We believe that the end of institutional care for children in Europe is possible and within our reach – putting the best interests of children back at the heart of Europe’s child protection systems. The right decisions and a concerted political will can transform the lives of hundreds of thousands of children across Europe.
In fact, the process of deinstitutionalisation (DI), has already secured a place on the EU political agenda. In particular, clauses on DI have been included in the regulations concerning the use of EU Structural Funds, creating a process for national governments to access the additional funding they need to support the transition.
Over the past 15 years we have seen great progress but now is not the time to slow down. In Romania, more than 90,000 children have been moved from institutional care with only about 8,000 children left institutional care facilities all as part of the government’s 2022 strategy to have no more institutions for children left in Romania. So too the Bulgarian government has committed to a national strategy for the deinstitutionalisation of all its children in the coming years. Finally, many other EU states have committed to ensuring that under threes are never placed in an institution as very young children are most harmed by this type of care.
There is also a great deal of knowledge and experience regarding the process of DI and the development of services which support families and provide family-based alternatives for children within Europe. Much can be learned through the experience developed at national level if it can be harnessed and shared across the region.
However in many cases, progress at national level has stalled as a result of competing priorities or a lack of know-how, political will or resources. Austerity measures and the overall European economic outlook threaten to undermine the progress made by deprioritising investment in children and vulnerable families and in the development of high quality alternative care. Decisions to make short term savings in welfare and social care budgets are likely to result in increasing the numbers of children at risk and separated from their parents, increasing the cost of child protection systems in the short, medium and long term. Also due to the current refugee and migrant crisis, a large number of migrant, unaccompanied and separated children are being detained or institutionalized in entry, transit and destination countries across Europe. Children’s rights should not be undermined in times of crisis and EU funds should be used in the best interest of the children.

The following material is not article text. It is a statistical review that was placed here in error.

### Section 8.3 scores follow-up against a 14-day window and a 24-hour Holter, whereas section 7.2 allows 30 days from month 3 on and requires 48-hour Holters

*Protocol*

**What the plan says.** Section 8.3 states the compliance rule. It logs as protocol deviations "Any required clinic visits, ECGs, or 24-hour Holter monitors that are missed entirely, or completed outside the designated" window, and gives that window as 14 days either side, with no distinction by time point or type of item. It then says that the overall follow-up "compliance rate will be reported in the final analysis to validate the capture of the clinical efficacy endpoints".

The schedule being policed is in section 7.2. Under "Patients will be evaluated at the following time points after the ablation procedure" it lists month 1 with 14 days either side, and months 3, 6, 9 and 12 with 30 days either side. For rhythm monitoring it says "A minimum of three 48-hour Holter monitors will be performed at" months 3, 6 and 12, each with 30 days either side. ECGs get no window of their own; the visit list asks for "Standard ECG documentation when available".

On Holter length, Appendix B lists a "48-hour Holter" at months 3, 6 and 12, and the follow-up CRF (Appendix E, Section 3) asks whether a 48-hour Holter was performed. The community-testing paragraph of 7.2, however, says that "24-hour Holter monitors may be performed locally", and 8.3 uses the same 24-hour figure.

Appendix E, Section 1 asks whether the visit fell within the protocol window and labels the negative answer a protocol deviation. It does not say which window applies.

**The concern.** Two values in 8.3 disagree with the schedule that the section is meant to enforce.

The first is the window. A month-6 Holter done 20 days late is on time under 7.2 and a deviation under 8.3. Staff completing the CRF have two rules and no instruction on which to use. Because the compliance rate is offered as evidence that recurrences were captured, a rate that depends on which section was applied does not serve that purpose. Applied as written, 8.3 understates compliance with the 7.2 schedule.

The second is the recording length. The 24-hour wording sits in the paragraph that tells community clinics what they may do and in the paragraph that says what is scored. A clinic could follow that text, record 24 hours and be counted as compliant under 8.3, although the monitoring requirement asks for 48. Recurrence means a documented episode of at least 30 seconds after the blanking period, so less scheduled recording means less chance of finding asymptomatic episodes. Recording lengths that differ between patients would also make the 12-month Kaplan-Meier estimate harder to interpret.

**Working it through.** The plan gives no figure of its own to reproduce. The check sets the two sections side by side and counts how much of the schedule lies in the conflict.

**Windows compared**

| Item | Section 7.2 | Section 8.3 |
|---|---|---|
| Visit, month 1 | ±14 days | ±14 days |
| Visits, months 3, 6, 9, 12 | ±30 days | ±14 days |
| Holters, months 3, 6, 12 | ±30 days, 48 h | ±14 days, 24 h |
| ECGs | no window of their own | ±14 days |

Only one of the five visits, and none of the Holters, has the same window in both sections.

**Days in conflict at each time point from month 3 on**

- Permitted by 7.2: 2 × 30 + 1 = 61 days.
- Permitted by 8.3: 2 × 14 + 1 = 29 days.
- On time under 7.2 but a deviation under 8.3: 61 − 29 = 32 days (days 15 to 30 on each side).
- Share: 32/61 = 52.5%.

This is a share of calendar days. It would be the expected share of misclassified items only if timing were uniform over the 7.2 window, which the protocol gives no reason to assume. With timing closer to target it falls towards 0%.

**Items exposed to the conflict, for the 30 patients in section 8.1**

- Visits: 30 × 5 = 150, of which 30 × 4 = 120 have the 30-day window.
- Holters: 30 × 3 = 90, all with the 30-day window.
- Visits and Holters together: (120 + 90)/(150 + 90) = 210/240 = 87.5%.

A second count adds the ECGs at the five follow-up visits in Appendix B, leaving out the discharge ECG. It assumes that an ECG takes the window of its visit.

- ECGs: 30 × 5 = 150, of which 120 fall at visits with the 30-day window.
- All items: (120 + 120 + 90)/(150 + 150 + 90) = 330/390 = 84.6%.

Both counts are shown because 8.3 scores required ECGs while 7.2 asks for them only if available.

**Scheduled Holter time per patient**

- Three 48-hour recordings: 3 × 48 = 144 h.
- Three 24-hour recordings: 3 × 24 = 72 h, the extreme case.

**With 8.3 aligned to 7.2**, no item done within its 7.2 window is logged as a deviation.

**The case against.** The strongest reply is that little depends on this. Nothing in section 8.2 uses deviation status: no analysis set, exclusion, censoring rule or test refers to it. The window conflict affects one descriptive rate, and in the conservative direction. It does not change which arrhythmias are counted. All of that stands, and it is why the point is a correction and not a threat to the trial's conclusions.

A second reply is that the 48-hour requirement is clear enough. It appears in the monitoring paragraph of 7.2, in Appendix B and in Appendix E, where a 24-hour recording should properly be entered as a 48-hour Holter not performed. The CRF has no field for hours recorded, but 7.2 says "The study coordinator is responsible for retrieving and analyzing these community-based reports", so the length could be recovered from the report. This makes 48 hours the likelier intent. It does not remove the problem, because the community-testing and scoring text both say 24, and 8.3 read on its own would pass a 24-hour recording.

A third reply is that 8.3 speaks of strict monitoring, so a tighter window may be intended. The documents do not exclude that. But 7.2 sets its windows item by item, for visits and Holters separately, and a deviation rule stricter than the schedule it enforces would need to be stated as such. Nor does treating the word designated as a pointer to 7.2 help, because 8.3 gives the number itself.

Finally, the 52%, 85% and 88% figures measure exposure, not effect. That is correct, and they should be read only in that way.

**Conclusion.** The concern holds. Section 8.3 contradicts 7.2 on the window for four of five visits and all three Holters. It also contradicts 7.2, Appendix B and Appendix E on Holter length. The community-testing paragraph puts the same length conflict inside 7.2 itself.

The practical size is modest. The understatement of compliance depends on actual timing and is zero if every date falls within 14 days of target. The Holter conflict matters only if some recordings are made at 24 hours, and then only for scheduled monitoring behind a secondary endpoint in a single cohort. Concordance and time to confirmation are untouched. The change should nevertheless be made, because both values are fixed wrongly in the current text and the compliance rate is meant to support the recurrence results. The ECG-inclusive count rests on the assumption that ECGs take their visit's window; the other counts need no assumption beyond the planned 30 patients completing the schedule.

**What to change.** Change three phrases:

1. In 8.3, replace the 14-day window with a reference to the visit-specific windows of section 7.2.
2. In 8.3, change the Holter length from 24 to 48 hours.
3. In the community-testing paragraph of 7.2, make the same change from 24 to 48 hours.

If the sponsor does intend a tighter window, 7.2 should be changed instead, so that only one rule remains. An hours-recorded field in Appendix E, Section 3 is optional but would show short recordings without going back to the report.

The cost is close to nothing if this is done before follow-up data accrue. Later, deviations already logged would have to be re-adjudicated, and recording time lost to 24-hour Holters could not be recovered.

In order to accelerate progress towards ending institutional care for children in Europe, the experience from across the region shows that four key conditions which must be in play at national level:
- Political commitment must be present at local and national level in order to create lasting change.
- Funding must be available to cover transition and development costs. Such investment allows budgets allocated to institutions to be used after their closure to sustain prevention and high quality alternative care.
- The know-how must exist in-country to implement reforms and make sure change is sustainable.
- Civil society must play an important role in the planning and delivery of reform and services and ensure that children’s voices are heard in decision-making.
Astonishingly, in the past EU funds have been used to support the institutional care systems – often undermining efforts at national level to promote DI reforms. However, the regulations for the use of structural funds present a unique opportunity for the EU to assume a key role, providing the additional investment needed to accelerate reform, leading the transfer of knowledge and experience and keeping DI high on the political agenda.
The EU has an important role to play in leading and coordinating this process across its members, pre-accession countries and neighbours – now more than ever.